Comment: Keep our promise to students on their core skills

A bill allowing an easier path to diplomas would prevent certainty they’re ready for life’s next step.

By Steve Mullin / For The Herald

High school graduations are meant to be joyous, pride-filled occasions, a culmination of years of hard work and learning.

Graduates should feel confident that their diplomas represent at least the basic skills necessary to launch their next phases in life. Students should feel secure that their schools fulfilled their promise and duty to educate them in preparation for that next step.

It’s been 30 years since Washington state committed to the promise of a meaningful high school diploma. In the decades since, our state has pursued the goal that all students graduate prepared to contribute to their own economic well-being and that of their families and communities. To achieve that goal, the Legislature passed and has continuously updated a set of minimum high school graduation requirements that ensure students attain at least the basic reading, writing, and math skills necessary to achieve that well-being. And graduation rates have continued to improve.

Policymakers have often debated how students can best demonstrate these minimum skills. There are multiple pathways for doing so. Students can take the 10th grade assessments and achieve a minimum standard, which is set far lower than the proficient, college-and-career standard that often gets reported in the news. Alternatively, they can submit scores from the Armed Services Qualification Test, college admissions tests, Advanced Placement exams, or International Baccalaureate exams. Again, those score requirements are calibrated to minimum basic skills, not career-and-college readiness. Other pathway options include taking career and technical education (CTE), dual-credit or bridge-to-college transition courses.

The common thread in all of these pathways is a uniform, agreed-upon standard of minimum expectations in reading, writing and math. Now, with billions in additional federal and state education funding made available in recent years, some lawmakers want to snap that thread and break the state’s promise to students.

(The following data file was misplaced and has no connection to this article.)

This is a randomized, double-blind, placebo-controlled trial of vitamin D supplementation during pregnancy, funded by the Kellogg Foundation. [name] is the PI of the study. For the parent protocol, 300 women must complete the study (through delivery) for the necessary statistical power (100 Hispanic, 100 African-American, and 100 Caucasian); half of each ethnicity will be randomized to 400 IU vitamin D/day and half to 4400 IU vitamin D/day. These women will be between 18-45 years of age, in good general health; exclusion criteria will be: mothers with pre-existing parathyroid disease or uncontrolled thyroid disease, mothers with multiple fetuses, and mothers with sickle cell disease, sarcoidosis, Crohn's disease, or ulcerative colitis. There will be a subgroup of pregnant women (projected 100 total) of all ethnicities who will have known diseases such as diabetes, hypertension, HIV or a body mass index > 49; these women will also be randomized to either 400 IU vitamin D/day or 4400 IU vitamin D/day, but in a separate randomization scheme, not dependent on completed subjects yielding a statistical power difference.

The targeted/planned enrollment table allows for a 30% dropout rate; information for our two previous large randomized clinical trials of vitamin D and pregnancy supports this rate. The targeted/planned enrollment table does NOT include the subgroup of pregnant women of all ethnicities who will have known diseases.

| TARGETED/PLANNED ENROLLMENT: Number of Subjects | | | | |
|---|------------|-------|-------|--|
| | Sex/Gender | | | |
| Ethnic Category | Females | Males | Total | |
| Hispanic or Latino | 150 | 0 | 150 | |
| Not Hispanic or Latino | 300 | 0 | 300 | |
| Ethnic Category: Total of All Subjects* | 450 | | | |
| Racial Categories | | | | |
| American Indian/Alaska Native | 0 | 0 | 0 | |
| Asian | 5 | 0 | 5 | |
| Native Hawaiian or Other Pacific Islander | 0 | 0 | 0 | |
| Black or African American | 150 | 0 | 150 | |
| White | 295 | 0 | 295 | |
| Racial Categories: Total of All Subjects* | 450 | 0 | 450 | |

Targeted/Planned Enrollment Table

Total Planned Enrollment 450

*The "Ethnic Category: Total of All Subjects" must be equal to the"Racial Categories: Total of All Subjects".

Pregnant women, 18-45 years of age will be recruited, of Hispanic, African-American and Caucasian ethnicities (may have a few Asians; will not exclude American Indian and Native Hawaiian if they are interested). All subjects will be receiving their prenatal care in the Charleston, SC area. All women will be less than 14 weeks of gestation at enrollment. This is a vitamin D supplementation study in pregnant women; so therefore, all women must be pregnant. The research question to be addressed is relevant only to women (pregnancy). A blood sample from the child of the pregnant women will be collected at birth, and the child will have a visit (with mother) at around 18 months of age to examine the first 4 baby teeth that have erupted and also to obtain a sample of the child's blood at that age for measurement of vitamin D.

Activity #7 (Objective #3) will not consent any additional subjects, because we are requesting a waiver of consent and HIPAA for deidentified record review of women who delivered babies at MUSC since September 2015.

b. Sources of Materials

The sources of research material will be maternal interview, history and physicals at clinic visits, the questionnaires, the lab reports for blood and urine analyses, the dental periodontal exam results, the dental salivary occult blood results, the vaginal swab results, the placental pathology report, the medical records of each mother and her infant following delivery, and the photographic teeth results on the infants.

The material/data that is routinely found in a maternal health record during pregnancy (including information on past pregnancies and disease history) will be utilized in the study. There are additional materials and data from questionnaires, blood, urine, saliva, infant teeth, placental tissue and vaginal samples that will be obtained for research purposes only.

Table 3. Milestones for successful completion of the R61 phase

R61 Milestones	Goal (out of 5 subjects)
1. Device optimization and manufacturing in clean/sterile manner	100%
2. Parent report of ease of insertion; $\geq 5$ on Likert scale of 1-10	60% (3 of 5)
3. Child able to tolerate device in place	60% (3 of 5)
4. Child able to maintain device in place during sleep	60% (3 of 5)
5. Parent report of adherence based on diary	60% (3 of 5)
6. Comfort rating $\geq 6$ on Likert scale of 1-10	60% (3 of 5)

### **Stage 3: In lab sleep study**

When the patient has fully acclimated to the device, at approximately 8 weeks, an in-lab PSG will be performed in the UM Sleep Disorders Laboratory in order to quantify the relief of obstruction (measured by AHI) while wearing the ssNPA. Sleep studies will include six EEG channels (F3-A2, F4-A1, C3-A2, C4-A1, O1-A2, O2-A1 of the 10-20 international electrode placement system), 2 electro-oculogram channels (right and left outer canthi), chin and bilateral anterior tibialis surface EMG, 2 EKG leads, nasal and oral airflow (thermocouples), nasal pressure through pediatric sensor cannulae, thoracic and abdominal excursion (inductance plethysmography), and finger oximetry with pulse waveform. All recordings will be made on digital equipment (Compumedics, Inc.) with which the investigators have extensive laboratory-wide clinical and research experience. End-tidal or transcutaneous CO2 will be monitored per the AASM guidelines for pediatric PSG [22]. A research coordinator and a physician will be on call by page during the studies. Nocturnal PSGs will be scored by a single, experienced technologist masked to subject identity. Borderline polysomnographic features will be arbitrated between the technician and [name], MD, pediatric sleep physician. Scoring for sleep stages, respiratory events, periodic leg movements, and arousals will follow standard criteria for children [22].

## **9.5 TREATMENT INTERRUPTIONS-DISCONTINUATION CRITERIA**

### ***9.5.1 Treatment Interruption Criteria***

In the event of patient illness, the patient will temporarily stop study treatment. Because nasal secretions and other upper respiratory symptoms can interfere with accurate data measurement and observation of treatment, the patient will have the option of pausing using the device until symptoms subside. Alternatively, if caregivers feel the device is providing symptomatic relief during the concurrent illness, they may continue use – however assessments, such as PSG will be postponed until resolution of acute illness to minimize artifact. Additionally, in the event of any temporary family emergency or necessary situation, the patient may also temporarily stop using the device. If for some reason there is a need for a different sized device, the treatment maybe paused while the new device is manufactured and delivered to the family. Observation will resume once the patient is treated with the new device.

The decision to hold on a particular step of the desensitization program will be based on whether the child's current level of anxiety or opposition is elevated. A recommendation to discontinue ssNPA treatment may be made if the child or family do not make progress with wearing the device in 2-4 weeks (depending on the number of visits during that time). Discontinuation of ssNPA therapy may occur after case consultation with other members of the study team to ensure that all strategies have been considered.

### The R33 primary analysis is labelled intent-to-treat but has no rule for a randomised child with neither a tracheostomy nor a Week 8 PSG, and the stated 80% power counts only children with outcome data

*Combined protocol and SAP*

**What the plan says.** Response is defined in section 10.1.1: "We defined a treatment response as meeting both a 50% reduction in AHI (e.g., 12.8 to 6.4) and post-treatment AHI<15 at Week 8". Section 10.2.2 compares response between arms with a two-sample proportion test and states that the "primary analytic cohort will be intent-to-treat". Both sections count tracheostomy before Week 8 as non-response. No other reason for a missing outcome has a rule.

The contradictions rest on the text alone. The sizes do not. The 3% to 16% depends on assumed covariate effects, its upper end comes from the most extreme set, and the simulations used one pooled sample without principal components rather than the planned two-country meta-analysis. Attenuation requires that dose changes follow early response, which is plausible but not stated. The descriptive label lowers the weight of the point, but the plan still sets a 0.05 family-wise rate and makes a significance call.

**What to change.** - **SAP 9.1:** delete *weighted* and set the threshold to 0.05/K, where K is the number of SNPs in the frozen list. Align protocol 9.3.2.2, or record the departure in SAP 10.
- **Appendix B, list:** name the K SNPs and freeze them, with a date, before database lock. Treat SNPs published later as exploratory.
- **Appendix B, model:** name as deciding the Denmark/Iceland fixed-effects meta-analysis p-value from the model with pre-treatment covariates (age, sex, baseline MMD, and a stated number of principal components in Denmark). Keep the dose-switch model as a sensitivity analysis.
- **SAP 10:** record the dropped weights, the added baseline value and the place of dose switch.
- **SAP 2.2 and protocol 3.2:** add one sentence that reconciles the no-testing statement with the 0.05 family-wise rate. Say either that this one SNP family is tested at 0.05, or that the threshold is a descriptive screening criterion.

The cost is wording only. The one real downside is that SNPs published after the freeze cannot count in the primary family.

Legislators are considering House Bill 1308, which would create a new pathway whereby students submit a performance, presentation, portfolio, report, film or exhibit that applies learning standards in two subjects of their choice. Those subjects do not have to be English or math, and there would be no uniform, agreed-upon standard of minimum expectations.

For example, a student could submit a TikTok video as a piece of performance art and a highlight reel of athletic performances. Such exhibitions could serve as signs that students are finding and applying their passions, which is inspiring and important. But neither provides evidence that a student has at least some of the basic reading, writing and math skills needed for any job or post-high school opportunity.

The graduation pathway as set forward in House Bill 1308 is inconsistent with expectations engrained in the other pathways. It is incongruent with a long agreed-upon promise that earning a diploma means, at minimum, a student has basic reading, writing and math skills. To the contrary, it throws open the door for schools to graduate students who lack core basic skills, leaving them ill-prepared to lead economically self-sufficient lives. The whole point of the requirement is to identify those students without basic skills well before they graduate so they can receive targeted help.

We do our young people, their families, our communities, and our state a terminal disservice if we untether the high school diploma from any requirement of basic academic and technical skills needed to function in our economy. In a moment when learning has been deeply disrupted by the pandemic, we must double down on supporting students to re-engage in and recover learning. Rather than misleading students about the skills they will need for their futures, let’s instead fulfill the promise made to prepare them for opportunities that actually lay ahead.

Say no to House Bill 1308 as currently written.

Steve Mullin is president of Washington Roundtable, a nonprofit organization comprised of the state’s senior business leaders that has engaged in state education policy since 1983.

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